Claude Bhérer, PhD, an Assistant Professor in the Department of Human Genetics in the School of Biomedical Sciences, is fusing her passion for population genetics and evolutionary biology with her expertise in computational genomics to shed new light on genetic variations among French Canadians of Quebec for drug discovery and development. In addition to her academic appointment, she is also a researcher in the Canada Excellence Research Chair (CERC) program in genomic medicine, where she leads the population genetics platform, as well as its current Chair of Equity, Diversity and Inclusion (EDI) in action committee.
Human genetics, founder populations and therapeutics research for rare diseases
Prof. Bhérer’s field of research is population genetics, and her intersectional background includes anthropology, molecular biology and computational analysis, as well as human genetics. Her work focuses primarily on analyzing human genetic variation and deciphering the evolutionary forces that have created genetic differences between individuals and populations.
During her PhD at the Université de Montréal, Prof. Bhérer discovered her interest in studying genetic features of founder populations to better understand rare diseases. Founder populations are derived from a limited group of “founders” that have migrated to form a larger population. In the context of biomedical sciences, some founder populations are known for their particular heritage of genetic disorders.
“It’s like pulling from this big bucket with lots of colourful beads and you just pull out a handful,” Prof. Bhérer explained, with the large bucket representing the original source population and the colourful beads representing their genes. “By chance, the distribution of colours you will have in your hand may be quite different from what was observed in the larger source population. Some rare variants (or rare colours) will disappear, but those that remain may increase in frequency compared to the source population.”
This phenomenon, known as the founder effect, explains why some genetic diseases that are usually rare may be found at higher frequency in certain populations. However, this work extends beyond just identifying populations particularly at risk for rare diseases. Knowing the genetic makeup of a group can also be the key to identifying new drug targets. “In our McGill CERC program, our mission is to use genetics to support drug discovery and development,” said Prof. Bhérer.
Since completing her postdoc at McGill and beginning her academic appointment in April 2022, Prof. Bhérer has continued analyzing genetic data to better understand rare diseases in founder populations, particularly in Quebec, New Brunswick and Newfoundland. Her lab is currently studying a rare genetic disease called Leigh’s Syndrome French Canadian type (LSFC), which is a rare metabolic disorder that can lead to fatal lactic acidosis crisis during childhood and has a higher prevalence within the French-Canadian population of Quebec. Prof. Bhérer says this specific disease is what initially propelled her interest in genetics, as it had a significant impact on a member of her own family.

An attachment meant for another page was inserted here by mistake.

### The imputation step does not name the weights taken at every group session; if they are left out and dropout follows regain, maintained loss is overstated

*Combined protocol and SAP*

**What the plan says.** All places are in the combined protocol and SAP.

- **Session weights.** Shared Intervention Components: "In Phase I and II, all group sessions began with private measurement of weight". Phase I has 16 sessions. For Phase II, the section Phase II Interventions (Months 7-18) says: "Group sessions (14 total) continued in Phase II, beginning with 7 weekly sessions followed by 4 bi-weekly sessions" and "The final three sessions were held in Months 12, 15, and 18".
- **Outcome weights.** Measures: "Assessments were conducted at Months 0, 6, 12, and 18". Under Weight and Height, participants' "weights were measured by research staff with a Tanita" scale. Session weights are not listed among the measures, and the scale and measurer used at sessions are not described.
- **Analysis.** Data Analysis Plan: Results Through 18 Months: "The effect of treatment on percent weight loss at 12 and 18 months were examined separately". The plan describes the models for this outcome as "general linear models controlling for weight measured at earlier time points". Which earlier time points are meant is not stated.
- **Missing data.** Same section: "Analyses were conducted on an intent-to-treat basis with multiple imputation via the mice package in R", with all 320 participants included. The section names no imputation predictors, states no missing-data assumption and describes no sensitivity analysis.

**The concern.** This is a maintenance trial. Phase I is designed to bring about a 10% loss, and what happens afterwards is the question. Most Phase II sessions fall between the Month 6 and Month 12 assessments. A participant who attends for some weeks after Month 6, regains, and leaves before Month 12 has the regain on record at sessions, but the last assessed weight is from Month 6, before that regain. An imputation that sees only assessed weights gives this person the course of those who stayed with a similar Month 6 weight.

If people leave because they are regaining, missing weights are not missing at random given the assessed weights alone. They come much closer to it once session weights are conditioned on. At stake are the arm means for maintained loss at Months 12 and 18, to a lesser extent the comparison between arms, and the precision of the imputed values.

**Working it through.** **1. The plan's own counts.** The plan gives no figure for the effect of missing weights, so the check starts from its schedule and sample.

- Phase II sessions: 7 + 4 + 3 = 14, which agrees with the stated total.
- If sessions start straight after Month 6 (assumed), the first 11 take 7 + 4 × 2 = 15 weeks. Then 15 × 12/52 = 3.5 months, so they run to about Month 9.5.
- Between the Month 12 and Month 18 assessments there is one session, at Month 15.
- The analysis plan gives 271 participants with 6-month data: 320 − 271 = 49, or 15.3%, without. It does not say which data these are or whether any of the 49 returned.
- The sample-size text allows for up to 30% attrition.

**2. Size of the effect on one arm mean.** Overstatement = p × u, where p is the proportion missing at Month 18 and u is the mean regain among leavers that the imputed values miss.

Prof. Bhérer is also engaged in multiple collaboration projects, including some that draw on her background in anthropology. One such project, in collaboration with her colleague Isabelle Ribot, PhD, Associate Professor in the Department of Anthropology at Université de Montréal, focuses on studying ancient DNA recovered from one of the first Montreal cemeteries to better understand the population that lived in the city during the seventeenth and eighteenth centuries.
EDI in genetics and genomics
Prof. Bhérer and the CERC team recently led the organization of a two-day virtual symposium on EDI in genomics, which was co-organized by the CIHR Institute of Genetics. In her CERC EDI role, she strongly advocates for addressing the lack of diversity in genomic research.
“Most of our current knowledge in genetics and its implication for health is derived from studies of European-descent populations” explained Prof. Bhérer. “Much less is known about genetic factors underlying diseases in other populations, such as African-descent or Indigenous populations.” As genomic medicine becomes more and more adopted and has an expanding impact on clinical care, this gap in knowledge can translate into health care disparities for people from different backgrounds. Prof. Bhérer and other members of the CERC program are working hard to raise awareness and take actions towards filling this gap.